Simplifying what is required to orchestrate a complex change process is quite a feat. Getting people behind the more-than-stretch goals for which you have made a commitment to the board can be equally challenging.
When we meet resistance, in whatever form it takes, we (humans) tend to speak louder and demand everyone to see it our way. Get on board, ladies and gentleman!
Chip and Dan Heath in Switch: How to Change Things When Change is Hard share an approach that centers on the concept that:
“In order to change someone’s behavior, you’ve got to change that person’s situation…you’ve got to influence not only their envirnonment but their hearts and minds.”
The authors pick up on Jonathan Haidt’s concept in The Happiness Hypothesis of our emotional side being an Elephant and our rational side being the Rider holding the reigns to the elephant. The problem in challenging change scenarios is that the Elephant and the Rider often disagree—and the Elephant usually wins.
- If you reach the Rider and not the Elephant, you will have direction without motivation.
- If the Rider isn’t sure what direction to go, he tends to lead the Elephant in circles.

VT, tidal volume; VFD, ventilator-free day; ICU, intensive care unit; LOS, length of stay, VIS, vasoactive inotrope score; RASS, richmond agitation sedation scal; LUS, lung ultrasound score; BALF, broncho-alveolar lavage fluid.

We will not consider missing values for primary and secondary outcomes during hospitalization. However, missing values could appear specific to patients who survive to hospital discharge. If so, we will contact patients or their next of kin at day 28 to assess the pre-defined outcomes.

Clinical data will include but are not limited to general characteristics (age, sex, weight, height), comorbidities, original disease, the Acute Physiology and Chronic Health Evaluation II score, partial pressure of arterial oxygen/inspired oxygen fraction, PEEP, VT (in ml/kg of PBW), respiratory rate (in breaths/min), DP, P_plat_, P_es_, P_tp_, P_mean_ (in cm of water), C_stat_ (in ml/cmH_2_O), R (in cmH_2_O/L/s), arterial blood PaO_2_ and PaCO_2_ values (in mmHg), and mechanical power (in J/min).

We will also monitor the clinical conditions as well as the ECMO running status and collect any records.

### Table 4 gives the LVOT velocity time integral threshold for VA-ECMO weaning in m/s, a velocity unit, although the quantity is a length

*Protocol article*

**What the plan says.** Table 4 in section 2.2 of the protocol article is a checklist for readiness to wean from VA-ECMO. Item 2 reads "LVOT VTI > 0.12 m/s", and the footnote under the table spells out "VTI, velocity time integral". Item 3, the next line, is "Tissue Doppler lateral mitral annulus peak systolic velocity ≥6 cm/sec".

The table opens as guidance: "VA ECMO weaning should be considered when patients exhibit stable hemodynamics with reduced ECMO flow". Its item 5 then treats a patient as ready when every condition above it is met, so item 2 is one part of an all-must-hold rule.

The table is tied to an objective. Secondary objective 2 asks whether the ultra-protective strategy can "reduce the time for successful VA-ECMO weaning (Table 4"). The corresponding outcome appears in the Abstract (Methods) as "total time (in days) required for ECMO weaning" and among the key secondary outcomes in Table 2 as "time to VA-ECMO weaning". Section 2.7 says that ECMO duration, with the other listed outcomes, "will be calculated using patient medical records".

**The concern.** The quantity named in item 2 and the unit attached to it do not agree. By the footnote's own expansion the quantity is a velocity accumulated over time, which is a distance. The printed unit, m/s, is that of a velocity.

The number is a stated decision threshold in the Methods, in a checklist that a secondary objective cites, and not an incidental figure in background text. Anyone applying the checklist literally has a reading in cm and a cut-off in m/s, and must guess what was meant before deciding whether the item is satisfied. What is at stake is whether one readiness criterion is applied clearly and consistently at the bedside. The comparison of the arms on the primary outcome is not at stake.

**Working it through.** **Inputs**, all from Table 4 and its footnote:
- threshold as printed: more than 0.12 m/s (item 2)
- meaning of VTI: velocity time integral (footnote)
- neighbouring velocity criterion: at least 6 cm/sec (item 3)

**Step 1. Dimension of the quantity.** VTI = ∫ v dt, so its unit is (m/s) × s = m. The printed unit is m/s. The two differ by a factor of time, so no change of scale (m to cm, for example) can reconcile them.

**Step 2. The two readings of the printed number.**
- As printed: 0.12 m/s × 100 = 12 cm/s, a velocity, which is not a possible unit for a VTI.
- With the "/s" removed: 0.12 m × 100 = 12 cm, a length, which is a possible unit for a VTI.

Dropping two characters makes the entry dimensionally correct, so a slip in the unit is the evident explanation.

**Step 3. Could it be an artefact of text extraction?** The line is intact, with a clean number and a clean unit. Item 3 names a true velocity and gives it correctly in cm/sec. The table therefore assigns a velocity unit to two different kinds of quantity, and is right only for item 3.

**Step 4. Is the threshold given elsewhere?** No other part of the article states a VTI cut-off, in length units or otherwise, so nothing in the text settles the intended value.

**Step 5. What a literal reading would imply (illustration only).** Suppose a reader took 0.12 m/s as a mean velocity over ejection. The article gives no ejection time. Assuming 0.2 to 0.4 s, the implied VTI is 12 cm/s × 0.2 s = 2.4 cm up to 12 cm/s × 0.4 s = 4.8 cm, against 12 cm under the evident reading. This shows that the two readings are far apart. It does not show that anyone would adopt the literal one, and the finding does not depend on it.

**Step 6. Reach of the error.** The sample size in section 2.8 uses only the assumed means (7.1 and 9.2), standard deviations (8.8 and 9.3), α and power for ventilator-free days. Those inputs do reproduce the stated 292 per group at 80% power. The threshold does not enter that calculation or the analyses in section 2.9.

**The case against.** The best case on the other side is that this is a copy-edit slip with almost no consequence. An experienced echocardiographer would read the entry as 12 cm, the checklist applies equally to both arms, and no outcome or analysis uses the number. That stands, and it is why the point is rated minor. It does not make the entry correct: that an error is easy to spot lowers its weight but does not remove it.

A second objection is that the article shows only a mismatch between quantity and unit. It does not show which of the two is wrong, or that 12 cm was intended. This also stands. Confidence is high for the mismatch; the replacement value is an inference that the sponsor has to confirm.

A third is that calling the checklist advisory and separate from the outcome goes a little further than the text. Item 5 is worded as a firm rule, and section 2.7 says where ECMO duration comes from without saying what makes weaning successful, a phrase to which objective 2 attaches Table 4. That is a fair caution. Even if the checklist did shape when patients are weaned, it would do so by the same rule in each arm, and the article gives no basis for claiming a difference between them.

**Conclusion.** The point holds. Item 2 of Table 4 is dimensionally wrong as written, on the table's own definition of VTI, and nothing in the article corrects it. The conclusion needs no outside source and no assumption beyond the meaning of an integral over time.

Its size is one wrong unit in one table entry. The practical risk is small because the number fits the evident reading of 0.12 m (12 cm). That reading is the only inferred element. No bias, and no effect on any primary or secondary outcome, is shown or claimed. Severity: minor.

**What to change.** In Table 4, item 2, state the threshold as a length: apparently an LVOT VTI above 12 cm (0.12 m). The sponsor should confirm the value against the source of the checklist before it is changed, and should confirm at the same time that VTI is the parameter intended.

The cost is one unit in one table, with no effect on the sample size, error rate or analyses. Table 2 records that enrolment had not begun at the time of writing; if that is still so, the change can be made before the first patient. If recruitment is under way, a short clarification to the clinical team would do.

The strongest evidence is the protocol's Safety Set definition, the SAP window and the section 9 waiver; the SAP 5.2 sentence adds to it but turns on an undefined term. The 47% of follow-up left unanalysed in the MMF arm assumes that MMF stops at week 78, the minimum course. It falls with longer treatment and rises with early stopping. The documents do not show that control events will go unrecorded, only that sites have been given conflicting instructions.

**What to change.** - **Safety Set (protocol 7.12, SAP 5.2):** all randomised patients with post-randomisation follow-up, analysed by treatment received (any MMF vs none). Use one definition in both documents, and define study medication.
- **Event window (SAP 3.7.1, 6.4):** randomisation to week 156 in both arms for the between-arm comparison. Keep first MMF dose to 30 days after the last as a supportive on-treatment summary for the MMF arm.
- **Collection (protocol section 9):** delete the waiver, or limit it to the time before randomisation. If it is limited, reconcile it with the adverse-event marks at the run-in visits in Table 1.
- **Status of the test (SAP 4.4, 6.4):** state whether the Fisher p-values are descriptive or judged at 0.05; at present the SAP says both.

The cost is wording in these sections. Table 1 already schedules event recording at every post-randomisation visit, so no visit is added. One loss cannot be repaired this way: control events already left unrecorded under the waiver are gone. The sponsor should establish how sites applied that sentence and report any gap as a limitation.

- And the more uncertainty, the more exhausted both become.
Their framework fits right in line with my ideas about remarakable results:
- Direct the Rider: What looks like resistance is often a lack of clarity.
- Motivate the Elephant: What looks like laziness is often exhaustion.
- Shape the Path: What looks like a people problem is often a situation problem.
As I read thinking about my client work, I see leaders’ tendency to think everyone “sees” it their way—or should. They believe that their team members will be motivated because the leader is or because the team members have to in order to do their job.
If you are stuck in orchestrating change or a remarkable result, stop and think about the people. What do they care about? How is the current situation different than in the past? And, not just “what’s in it for them.” Rather, question how you can tap into what drives them.
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